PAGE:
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How to arrange furniture in a combined living & dining room

Updated March 23, 2017

While many people love the voluminous spaces and breezy feeling of open floor plans, decorating combined living room and dining room spaces can prove challenging. Arrange furniture that maximises the functionality of your open plan interior without sacrificing style. Your living room and dining room furniture need not match to make the areas look unified and stylish.

Sketch your living room and dining room floor plan on a piece of graph paper. Account for windows, doorways and architectural elements such as fireplaces. On a separate piece of graph paper, draw your living room and dining room furniture. Aim for a relatively accurate ratio of furnishings to the overall space. Cut out the images of furniture.

Arrange your drawings of furniture on your sketch of your floor plan to get an idea of various possibilities. Avoid the common traps of lining your walls with furniture or pushing everything to the middle to create a catch-all space lacking definition.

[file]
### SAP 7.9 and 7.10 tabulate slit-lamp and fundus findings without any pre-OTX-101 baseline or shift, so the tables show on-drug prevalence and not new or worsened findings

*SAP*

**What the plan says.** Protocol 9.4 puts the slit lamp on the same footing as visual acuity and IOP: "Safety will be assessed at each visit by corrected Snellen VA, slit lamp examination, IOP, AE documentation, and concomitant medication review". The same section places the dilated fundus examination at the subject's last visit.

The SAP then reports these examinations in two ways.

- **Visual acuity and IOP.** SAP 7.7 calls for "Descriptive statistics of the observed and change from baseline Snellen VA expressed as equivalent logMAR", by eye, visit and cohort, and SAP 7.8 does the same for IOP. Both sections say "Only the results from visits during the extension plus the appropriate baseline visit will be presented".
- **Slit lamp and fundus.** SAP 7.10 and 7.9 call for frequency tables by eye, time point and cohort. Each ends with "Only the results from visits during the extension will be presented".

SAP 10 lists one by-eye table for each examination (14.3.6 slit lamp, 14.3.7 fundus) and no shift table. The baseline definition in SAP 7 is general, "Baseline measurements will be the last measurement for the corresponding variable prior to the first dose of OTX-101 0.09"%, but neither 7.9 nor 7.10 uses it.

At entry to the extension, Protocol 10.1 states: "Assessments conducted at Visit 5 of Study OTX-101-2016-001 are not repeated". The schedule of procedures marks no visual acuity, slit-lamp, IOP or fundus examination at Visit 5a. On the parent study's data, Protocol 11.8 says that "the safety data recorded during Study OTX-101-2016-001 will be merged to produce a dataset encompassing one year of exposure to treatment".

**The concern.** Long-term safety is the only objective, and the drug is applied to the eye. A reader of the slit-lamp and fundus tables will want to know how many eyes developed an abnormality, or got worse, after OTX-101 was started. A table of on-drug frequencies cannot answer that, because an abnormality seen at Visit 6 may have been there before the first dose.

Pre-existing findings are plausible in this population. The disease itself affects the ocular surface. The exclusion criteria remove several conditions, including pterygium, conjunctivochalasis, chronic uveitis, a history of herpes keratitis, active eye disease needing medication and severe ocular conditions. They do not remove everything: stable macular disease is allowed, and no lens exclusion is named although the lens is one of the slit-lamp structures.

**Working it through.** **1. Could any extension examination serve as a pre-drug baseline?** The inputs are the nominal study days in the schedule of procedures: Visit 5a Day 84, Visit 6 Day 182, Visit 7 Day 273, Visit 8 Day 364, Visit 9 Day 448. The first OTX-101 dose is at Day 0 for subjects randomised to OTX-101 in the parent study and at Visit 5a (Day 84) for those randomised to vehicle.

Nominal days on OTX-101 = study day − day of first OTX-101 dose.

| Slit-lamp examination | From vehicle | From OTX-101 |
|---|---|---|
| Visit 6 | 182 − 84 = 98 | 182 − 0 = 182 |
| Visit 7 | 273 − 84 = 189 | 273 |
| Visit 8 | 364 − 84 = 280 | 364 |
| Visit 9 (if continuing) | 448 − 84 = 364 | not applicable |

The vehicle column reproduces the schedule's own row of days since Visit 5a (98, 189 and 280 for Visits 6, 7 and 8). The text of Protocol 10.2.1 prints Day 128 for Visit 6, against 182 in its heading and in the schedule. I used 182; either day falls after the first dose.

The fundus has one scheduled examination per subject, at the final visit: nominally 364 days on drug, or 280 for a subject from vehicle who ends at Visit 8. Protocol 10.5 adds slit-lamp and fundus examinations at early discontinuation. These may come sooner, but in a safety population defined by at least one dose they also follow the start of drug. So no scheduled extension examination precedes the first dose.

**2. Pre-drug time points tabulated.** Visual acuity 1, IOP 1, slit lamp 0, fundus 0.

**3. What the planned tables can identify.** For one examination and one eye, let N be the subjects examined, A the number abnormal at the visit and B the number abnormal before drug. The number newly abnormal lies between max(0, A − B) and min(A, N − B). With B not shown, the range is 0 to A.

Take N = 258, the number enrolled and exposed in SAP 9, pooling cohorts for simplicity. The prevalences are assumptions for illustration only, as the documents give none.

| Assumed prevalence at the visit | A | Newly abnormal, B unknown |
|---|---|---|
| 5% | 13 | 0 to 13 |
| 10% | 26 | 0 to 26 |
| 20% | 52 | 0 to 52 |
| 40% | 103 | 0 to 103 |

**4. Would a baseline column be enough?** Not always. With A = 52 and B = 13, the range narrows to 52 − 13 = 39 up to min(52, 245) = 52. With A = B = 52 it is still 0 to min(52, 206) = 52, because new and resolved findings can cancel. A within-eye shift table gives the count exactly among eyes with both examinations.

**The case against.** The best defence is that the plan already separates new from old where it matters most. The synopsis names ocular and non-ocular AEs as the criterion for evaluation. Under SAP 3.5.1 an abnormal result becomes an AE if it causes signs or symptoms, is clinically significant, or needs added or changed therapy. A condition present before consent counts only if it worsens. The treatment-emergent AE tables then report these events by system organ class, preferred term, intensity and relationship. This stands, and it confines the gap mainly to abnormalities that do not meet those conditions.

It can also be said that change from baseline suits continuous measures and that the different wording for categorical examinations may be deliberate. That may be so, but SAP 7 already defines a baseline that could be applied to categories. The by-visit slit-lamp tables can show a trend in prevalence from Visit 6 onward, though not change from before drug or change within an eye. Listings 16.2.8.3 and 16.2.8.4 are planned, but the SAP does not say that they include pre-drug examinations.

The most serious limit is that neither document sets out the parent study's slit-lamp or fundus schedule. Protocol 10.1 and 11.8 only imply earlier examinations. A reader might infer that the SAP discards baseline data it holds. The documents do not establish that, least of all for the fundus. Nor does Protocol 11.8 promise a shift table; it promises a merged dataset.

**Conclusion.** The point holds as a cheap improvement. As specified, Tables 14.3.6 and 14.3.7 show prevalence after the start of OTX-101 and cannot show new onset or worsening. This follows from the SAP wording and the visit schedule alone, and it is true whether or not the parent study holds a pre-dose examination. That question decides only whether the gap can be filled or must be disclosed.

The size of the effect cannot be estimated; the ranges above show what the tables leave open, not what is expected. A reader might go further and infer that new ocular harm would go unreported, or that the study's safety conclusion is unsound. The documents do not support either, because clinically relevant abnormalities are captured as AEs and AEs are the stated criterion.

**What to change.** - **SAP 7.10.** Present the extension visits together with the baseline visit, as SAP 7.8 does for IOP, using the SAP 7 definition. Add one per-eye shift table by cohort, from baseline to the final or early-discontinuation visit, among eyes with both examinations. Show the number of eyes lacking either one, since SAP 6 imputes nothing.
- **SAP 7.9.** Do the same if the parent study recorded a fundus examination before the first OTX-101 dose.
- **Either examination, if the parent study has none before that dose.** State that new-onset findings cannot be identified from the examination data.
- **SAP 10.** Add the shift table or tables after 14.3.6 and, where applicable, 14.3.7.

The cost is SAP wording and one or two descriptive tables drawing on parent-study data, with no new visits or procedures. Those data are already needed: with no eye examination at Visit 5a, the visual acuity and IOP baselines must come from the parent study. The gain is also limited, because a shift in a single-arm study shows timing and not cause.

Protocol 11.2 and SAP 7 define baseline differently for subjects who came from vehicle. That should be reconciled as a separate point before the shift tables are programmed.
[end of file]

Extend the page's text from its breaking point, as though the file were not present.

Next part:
Consider different vignettes of furniture arrangements within the larger space. In the living room, a pair of chairs or love seats in an L-shape around an ottoman or low coffee table creates conversational seating. A long, low cabinet or bench may create subtle definition between your living room and dining room areas. If you desire more privacy, a tall, well-anchored bookshelf or a tri-fold Shoji screen sets off the dining area from the living room.

Highlight focal point pieces of furniture that make the living room and dining room feel like a cohesive space. Angular wooden frames on chairs and shelves make an open floor plan have a modern vibe, while sculpted legs and darkly stained wood have a classic aesthetic. Even an eclectic collection of furnishings may share common details such as curved edges, intricate carvings or a background colour on upholstery and cushions. Place eye-catching pieces toward the centre of the space, or have them radiate from a corner at a diagonal.

Accessorise your furniture layout to maximise the effect. Place bright or patterned throw rugs under tables or runners along high traffic areas. Line a dividing bookshelf or cabinet with glass bottles to create a subtle division. Bright textiles on couches, dining room chairs and tabletops can keep the interior looking lively and allow details to stand out.

Warning

Keep high traffic areas clear of furniture. Only use low or unobtrusive pieces near windows to keep light travelling through your open floor plan.

Things You'll Need

  • Graph paper
  • Furniture
  • Accessories
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About the Author

Nina Makofsky has been a professional writer for more than 20 years. She specializes in art, pop culture, education, travel and theater. She currently serves as a Mexican correspondent for "Aishti Magazine," covering everything from folk art to urban trends. She holds a Bachelor of Arts in English from Mills College.